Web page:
Yet another dimension of intersectional gender inequity comes from the U.S. Equal Employment Opportunity Commission, which found food service and accommodation workers represented one out of seven sexual harassment charges from 2005 to 2015. In many cases, tipped workers are told to alter their appearance or dress “sexier” to appease the customer base.
It’s 2020. Why are we asking people to accept the unacceptable because their economic well-being depends on it? Why are we forcing people to choose between their economic security and their physical safety?
Is there an equitable solution to tipping?
Here’s the bright spot. We have an equitable way forward for tipped workers—and it doesn’t jeopardize the financial health of tip-reliant industries at the expense of payroll. On the contrary, this solution improves employee productivity and retention in the same way Henry Ford’s decision to pay factory workers a daily rate of $5.00 did in 1914. (Five dollars back then would be worth approximately $120 today.)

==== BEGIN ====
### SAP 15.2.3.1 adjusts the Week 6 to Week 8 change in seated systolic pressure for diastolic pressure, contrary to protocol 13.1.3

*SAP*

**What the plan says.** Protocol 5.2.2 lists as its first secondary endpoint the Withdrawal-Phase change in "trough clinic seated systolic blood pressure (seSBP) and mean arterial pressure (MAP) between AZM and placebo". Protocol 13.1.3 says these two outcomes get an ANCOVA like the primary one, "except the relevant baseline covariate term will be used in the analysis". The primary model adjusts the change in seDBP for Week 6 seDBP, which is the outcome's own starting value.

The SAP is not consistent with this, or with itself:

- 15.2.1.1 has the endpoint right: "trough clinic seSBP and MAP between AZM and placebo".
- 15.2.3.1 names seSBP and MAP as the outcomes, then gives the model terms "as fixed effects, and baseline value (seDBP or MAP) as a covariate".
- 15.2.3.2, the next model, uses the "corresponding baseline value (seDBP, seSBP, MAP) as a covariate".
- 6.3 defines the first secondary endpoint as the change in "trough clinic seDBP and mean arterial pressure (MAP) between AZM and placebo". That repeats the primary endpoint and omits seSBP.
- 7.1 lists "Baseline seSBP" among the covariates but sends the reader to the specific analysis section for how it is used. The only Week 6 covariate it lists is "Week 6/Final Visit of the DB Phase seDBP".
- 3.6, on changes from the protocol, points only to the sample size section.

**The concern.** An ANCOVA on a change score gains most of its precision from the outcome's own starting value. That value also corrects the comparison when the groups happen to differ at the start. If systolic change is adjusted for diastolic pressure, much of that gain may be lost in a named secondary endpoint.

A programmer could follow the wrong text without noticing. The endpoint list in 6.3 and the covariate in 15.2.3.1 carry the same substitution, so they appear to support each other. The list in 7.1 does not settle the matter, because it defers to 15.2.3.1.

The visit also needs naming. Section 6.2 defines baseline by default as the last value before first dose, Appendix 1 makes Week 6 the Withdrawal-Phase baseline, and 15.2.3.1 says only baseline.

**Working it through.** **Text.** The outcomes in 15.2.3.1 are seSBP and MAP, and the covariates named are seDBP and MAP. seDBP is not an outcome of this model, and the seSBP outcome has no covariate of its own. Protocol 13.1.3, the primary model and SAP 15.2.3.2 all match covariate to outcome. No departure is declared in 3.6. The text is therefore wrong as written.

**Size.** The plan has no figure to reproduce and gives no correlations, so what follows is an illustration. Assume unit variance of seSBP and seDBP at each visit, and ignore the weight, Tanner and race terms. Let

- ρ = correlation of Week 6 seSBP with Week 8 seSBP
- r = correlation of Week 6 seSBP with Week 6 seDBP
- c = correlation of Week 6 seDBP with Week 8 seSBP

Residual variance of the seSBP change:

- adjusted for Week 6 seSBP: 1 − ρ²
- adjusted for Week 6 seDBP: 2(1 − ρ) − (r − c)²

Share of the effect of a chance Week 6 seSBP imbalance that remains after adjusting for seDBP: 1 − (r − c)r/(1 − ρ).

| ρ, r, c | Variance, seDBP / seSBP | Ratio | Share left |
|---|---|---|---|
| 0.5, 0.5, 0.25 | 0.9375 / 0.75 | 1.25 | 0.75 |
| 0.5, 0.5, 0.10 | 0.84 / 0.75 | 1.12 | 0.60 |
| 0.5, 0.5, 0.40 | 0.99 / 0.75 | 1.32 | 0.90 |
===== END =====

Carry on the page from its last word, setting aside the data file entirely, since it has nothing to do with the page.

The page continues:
To equitably reform the tipped minimum wage, we must follow in the footsteps of the seven One Fair Wage states that have adopted a unified minimum wage for all workers. Employees in One Fair Wage states must earn at least the regular minimum wage as determined by state or local law—regardless of the tips they may receive on the job. That’s compared to the other 43 states plus the District of Columbia where the two-tiered minimum wage system prevails. Of those 43 states, 18 maintain the federal tipped minimum wage of $2.13 an hour.
Using the One Fair Wage states as an example, Congress should replace the tipped minimum wage of $2.13 an hour with an updated $12.00 an hour standard minimum wage. Then, they should peg the federal minimum wage to the median wage (Congress froze the minimum wage in 1996) to ensure it increases proportionately as the economy evolves.
To incentivize such a reform, let’s return to the data.
Gender inequity is not a women’s issue. It’s an economic one.